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Vince Gill in an expansive mode

LOS ANGELES (Hollywood Reporter) - Vince Gill titled his latest album “These Days,” and it seems as if these days his operative word is “more.”

There’s more music on Gill’s new collection, a four-disc boxed set of fresh material. Sunday’s concert at the Wiltern featured more songs -- 30 of them, spread over three hours. There were more musicians onstage, as Gill was backed by as many as 16 players. And the show covered a more stylistic expanse, running the gamut from torchy jazz to bluegrass. About all there seemed to be less of is Gill, who told the audience he had lost 30 pounds this year with the help of a personal trainer.

For anyone who has attended a Gill show in the past, there were no real revelations. His voice was clean, his guitar work superb. If there were any mistakes, they were hidden quite nicely. He uses an easygoing presence to connect with the crowd and spreads his observations with liberal doses of self-deprecation, as he did when he joked, “I live in a big house ‘cause I sing like a woman . . . and I’m OK with that.”

The only things truly new about the performance were his concentration on material from “These Days” and the way in which his current freedom from chasing the hits allowed for a wider ride. Gill was a nearly constant presence on country radio during the 1990s, and he went through a phase in which his singles were successful but predictable: high-pitched ballads of vulnerability or slow-cooking country-rockers that built on his Pure Prairie League heritage. Other voices have taken over as the ambassadors on country radio, and he has gradually but increasingly embraced the resulting opportunity to make music that tests the edges of his interests, rather than the center of a format.

With fully two-thirds of Sunday’s set list pulled from the boxed set, Gill created a series of thematic subsets. A classic country section mirrored the stylized sounds of Ray Price and the Everly Brothers. A ballad segment picked up influence from Roger Williams, Duke Ellington and Wes Montgomery, with “Whenever You Come Around” featuring a surprise guest vocal by wife Amy Grant. A bluegrass subset found Gill providing furious rhythm on mandolin for mountain-influenced string music. And the country-rock backend featured brash rock ‘n’ soul and some blues-rock guitar.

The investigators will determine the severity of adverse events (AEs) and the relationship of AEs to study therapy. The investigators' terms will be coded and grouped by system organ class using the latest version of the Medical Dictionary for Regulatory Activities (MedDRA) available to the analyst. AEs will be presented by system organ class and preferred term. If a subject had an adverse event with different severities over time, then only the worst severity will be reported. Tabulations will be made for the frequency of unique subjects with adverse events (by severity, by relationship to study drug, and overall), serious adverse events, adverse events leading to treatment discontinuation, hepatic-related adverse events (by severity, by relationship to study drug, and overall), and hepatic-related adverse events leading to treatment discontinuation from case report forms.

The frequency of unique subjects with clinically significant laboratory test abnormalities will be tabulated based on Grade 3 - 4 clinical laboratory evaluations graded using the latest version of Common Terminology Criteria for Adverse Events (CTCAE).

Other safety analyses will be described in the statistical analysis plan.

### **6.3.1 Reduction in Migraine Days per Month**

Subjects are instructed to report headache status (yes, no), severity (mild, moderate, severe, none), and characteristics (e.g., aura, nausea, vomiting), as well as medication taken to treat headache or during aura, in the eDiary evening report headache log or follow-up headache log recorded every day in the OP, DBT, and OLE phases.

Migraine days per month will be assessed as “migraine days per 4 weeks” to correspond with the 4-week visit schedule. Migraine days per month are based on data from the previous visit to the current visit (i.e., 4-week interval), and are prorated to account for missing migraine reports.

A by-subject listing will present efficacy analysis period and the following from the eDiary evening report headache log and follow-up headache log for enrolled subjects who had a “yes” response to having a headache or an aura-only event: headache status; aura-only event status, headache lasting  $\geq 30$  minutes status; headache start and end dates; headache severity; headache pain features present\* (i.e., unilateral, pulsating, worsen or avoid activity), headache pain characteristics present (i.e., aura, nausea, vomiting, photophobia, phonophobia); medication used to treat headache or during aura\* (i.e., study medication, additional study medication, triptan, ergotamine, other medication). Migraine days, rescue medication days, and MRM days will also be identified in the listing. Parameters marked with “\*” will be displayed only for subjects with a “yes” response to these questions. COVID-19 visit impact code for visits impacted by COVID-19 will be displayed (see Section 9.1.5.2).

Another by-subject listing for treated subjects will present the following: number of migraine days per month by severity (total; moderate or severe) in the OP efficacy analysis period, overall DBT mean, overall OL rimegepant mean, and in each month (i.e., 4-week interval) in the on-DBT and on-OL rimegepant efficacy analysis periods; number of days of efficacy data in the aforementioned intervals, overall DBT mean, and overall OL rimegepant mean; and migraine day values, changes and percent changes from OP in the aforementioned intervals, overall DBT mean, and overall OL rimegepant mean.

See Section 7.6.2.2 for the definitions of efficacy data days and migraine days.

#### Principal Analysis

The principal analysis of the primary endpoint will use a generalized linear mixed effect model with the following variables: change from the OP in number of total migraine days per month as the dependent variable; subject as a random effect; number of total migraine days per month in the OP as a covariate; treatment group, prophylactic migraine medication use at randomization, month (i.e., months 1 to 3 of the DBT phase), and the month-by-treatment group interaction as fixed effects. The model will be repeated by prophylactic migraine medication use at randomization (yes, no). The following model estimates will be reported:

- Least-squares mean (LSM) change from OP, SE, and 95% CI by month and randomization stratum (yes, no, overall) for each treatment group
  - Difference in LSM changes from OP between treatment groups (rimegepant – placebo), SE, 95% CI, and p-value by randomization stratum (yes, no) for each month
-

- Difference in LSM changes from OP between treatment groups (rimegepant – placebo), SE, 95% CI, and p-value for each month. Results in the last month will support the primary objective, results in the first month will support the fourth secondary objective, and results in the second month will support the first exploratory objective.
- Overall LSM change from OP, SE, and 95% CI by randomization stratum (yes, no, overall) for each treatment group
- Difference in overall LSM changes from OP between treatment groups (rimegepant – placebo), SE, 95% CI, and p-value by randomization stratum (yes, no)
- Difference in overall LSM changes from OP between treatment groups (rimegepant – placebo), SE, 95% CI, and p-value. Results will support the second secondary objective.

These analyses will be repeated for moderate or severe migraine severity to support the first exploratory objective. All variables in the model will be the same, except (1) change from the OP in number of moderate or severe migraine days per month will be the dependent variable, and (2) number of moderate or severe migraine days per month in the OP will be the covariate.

Along the way, Gill filled in the cracks with other bits of influence. A solo performance of “The Key” used a quiet texture that wrung its impact from crisp, specific lyrical images, the same general writing technique associated with Guy Clark. The opening bars of “What the Cowgirls Do” applied a gospel treatment, “Molly Brown” traveled a Keb’ Mo’-ish country blues road, and several songs used the four-piece Sapphire Blue Horns to effect a New Orleans tone. And just about all those variations felt authentic.

Gill has long demonstrated an admirable versatility. These days, he’s simply providing more of it.

Reuters/Hollywood Reporter

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